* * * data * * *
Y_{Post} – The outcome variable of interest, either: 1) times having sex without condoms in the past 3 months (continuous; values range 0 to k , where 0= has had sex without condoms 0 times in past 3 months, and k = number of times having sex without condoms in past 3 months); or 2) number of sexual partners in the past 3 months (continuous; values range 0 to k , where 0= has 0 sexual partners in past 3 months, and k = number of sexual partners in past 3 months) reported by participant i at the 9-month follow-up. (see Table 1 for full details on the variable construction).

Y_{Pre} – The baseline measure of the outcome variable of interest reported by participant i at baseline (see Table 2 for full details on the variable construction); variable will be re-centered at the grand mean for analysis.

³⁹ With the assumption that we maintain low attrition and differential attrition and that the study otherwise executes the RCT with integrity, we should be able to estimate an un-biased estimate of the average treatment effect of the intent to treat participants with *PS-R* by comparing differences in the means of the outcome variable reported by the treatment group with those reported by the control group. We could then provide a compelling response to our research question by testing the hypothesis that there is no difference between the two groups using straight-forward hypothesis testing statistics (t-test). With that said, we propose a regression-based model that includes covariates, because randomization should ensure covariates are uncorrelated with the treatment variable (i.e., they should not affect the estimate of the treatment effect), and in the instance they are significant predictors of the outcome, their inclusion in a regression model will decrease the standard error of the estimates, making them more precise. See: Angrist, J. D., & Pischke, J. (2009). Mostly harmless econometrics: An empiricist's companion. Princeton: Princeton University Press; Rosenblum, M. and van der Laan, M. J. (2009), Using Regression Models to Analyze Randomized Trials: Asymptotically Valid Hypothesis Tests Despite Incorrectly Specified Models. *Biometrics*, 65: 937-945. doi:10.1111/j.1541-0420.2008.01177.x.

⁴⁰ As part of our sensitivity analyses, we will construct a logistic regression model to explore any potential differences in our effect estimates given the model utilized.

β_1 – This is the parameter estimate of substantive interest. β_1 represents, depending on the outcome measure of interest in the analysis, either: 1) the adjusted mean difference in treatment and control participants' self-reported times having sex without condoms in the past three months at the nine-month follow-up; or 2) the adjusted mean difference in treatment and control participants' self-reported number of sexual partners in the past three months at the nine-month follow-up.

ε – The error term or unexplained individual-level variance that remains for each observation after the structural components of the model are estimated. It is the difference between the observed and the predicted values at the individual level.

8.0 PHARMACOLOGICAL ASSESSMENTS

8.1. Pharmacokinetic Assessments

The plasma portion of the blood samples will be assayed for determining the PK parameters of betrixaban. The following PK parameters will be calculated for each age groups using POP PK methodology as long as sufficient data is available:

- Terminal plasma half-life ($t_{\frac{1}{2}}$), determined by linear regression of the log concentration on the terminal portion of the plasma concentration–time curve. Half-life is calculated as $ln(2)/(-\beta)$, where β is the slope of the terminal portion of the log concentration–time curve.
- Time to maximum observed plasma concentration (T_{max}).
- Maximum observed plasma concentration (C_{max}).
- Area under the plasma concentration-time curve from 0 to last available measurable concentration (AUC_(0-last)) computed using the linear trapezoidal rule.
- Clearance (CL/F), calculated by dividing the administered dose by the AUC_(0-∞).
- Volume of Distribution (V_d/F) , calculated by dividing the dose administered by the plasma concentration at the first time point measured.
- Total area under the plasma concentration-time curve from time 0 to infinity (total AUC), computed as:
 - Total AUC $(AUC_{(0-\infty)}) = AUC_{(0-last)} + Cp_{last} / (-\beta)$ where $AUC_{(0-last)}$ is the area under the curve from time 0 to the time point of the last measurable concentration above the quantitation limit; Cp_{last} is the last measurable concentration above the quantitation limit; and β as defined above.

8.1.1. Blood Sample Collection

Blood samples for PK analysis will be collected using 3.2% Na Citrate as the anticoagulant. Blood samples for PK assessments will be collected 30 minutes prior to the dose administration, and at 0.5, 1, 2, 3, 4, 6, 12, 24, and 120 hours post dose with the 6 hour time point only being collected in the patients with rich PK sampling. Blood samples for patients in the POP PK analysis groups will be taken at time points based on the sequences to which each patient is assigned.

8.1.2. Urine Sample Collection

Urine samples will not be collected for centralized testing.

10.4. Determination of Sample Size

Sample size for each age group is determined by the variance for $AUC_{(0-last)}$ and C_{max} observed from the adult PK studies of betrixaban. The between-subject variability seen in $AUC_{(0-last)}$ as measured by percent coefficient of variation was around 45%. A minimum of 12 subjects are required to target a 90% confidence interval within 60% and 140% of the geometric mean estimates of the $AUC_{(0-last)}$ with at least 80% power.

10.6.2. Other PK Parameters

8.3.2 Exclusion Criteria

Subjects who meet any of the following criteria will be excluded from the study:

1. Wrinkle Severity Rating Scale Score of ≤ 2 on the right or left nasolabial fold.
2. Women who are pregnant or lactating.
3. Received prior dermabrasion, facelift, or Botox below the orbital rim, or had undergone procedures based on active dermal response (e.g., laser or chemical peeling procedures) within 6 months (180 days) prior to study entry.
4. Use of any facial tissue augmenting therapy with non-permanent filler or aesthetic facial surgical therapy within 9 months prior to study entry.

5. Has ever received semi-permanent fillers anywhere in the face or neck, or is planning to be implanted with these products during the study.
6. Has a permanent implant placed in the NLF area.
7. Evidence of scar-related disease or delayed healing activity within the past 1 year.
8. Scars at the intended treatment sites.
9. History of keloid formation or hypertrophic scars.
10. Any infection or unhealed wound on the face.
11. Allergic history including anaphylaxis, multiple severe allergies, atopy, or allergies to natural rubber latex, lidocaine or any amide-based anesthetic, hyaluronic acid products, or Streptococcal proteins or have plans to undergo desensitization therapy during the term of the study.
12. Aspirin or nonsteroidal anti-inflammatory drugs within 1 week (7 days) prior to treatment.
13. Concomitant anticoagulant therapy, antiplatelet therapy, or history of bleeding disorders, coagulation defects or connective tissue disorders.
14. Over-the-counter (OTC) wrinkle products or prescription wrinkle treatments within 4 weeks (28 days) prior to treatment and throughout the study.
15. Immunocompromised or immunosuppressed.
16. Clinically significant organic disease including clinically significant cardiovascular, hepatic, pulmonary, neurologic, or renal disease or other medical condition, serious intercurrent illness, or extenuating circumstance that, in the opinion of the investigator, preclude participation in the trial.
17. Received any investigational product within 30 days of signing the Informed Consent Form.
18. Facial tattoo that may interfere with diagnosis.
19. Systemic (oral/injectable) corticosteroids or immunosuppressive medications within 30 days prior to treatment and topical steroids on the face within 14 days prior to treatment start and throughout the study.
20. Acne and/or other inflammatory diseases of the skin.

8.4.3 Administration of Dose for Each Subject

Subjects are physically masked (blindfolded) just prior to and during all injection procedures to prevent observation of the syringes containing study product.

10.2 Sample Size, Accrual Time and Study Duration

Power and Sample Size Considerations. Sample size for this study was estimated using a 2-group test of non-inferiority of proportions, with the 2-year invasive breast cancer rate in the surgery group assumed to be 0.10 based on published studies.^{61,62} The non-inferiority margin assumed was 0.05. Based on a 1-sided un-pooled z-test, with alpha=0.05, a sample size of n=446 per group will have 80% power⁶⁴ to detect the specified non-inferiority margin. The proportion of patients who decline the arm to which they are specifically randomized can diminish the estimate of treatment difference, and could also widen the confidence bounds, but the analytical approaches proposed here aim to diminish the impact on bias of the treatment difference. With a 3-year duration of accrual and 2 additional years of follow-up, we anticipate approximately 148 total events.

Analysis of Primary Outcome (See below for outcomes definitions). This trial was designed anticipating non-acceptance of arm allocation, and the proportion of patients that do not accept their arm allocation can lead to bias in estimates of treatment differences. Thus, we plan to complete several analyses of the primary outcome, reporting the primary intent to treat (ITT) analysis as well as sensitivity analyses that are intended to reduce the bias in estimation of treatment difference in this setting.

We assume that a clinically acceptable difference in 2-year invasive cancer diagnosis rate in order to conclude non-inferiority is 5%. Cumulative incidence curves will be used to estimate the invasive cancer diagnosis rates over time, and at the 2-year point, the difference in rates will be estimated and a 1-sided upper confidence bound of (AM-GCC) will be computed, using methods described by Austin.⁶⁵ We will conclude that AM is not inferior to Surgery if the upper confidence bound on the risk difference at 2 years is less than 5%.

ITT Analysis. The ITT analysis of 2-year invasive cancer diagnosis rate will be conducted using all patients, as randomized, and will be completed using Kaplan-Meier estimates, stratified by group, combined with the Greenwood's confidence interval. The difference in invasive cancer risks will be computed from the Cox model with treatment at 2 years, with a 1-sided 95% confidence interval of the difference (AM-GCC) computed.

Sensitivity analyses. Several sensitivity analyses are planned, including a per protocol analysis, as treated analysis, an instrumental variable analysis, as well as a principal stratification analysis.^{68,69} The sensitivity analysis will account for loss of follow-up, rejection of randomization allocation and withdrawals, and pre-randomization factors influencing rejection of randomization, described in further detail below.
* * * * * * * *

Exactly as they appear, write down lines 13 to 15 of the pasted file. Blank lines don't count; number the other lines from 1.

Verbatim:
- Area under the plasma concentration-time curve from 0 to last available measurable concentration (AUC_(0-last)) computed using the linear trapezoidal rule.
- Clearance (CL/F), calculated by dividing the administered dose by the AUC_(0-∞).
- Volume of Distribution (V_d/F) , calculated by dividing the dose administered by the plasma concentration at the first time point measured.